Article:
White House Down

White House Down

I don’t know how it happens, but every now and then movies with a similar theme are released right after each other. In 1998 people could see two “giant asteroid heading for earth” movies: Deep Impact and Armageddon. Dreamworks and Pixar released two CG-animated bug movies the same year and later would both release a movie about fishes in the early 00’s. There’s even an entire wikipedia entry written on this particular “phenomenon”. After the release of Olympus Has Fallen earlier this year it’s now up to Channing Tatum to save the President from terrorists in the even similar titled Die Hard rip-off “White House Down”.

Normally I would now give you a synopsis of the plot, but I probably won’t have to since it’s Die Hard in the White House will suffice. Here’s a quick list: Channing Tatum is hero John Cale, Jamie Foxx is the president, James Woods is the main villain Martin Walker. Cale has a daughter Emily who of course at one point is discovered by the terrorists and used as bait. And there are some obligatory twists concerning the motives of the bad guys.

If there is something funny about White House Down it’s that it actually has a writer’s credit. All James Vanderbilt did was take the original Die Hard script, change some names, genders and locations and tadaaa: a brand new movie.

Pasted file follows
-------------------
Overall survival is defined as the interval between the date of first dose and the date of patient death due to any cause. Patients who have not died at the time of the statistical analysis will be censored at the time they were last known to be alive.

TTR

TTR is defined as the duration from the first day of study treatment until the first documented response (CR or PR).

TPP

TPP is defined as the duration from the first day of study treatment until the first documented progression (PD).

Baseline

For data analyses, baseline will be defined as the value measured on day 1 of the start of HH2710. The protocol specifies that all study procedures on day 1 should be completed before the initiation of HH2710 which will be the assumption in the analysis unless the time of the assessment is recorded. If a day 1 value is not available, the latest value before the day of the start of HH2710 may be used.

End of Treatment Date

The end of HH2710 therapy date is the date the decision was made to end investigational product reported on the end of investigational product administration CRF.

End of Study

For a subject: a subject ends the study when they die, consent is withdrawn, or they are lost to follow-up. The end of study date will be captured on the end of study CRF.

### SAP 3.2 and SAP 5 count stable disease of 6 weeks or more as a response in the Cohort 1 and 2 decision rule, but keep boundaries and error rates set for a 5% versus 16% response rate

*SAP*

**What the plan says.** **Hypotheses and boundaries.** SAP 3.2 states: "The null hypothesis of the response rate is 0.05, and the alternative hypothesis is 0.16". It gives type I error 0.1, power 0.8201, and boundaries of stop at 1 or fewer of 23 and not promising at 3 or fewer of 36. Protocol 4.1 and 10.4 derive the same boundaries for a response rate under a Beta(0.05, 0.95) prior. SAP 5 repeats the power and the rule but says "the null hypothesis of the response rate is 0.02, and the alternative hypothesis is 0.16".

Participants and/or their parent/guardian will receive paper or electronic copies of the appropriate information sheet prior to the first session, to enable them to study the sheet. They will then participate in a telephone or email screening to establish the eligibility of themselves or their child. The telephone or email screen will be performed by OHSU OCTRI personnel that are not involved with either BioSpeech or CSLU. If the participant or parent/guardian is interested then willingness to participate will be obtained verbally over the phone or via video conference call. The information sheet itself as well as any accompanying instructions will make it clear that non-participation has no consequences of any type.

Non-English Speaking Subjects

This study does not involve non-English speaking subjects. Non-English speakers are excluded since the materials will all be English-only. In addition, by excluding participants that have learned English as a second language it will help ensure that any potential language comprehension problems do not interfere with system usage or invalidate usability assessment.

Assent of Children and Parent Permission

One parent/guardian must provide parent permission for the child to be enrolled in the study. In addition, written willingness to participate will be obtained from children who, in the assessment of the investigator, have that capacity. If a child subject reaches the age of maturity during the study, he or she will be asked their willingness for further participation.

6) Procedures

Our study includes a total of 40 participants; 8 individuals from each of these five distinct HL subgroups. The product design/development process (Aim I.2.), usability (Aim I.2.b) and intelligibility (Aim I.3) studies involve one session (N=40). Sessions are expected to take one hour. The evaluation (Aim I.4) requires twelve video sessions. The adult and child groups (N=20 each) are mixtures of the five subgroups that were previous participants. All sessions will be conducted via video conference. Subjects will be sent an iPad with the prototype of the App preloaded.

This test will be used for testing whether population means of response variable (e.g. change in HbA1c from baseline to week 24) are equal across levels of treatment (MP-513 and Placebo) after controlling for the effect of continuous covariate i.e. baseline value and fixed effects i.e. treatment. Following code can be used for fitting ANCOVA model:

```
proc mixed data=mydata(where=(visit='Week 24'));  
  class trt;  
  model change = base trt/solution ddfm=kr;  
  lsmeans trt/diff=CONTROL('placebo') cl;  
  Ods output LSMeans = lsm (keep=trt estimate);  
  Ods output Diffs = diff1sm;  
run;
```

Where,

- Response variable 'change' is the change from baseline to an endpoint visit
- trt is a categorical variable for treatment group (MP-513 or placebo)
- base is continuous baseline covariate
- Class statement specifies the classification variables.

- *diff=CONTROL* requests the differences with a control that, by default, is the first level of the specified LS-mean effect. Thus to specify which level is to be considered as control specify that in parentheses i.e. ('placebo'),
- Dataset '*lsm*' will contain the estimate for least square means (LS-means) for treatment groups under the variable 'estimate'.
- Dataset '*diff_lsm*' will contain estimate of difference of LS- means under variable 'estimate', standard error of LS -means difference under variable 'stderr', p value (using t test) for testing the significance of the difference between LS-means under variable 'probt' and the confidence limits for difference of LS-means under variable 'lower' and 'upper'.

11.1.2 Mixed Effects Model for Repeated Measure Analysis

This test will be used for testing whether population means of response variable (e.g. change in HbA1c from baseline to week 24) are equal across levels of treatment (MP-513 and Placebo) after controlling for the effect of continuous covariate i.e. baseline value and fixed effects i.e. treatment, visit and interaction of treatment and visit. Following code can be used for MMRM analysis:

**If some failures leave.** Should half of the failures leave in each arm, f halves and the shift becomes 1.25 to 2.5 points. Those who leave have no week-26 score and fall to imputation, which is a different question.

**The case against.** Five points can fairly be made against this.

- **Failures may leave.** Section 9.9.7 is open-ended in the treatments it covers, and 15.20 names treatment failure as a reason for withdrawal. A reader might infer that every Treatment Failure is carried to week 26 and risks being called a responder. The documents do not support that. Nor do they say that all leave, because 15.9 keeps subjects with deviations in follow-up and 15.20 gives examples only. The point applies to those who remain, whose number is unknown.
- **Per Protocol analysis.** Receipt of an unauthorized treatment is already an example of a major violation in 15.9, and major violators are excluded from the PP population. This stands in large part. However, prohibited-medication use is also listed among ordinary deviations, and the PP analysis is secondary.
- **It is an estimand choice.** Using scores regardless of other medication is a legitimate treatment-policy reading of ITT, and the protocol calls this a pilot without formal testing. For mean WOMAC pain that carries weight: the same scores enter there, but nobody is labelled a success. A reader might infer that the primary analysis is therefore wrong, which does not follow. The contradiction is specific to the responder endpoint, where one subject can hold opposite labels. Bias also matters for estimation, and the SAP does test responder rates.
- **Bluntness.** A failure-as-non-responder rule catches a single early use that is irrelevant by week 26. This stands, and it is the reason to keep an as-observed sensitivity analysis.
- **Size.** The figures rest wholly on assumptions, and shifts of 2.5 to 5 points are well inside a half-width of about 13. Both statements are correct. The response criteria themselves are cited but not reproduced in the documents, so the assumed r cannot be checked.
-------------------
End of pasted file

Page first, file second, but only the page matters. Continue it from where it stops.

The elements lifted from Die Hard are too much to sum up, they even weren’t creative enough to give the lead character an original name. Instead of John McClane his name is now John Cale, instead of the estranged wife it’s now an estranged daughter, instead of Karl the name of the terrorist who takes it all personal is Stenz. The list goes on and on.

There is a famous quote which sums up White House Down quite neatly: Good Artists Copy; Great Artists Steal. The makers of White House Down clearly belong the the first category: the copiers. They never make the movie their own. This movie could just as well been made 20 years ago with a younger Bruce Willis in the lead being transferred from New York to Washington. It’s certainly not a bad movie, director Roland Emmerich is far too skilled to bring us some piece of crock, but it’s not a movie that elevates itself above average. It’s by the numbers, and while a fun and entertaining movie (I loved the Independence Day reference), completely interchangeable with all the other Die Hard rip-offs if it wasn’t for the special effects and the A-list actors.

White House Down
White House Down Poster
White House Down

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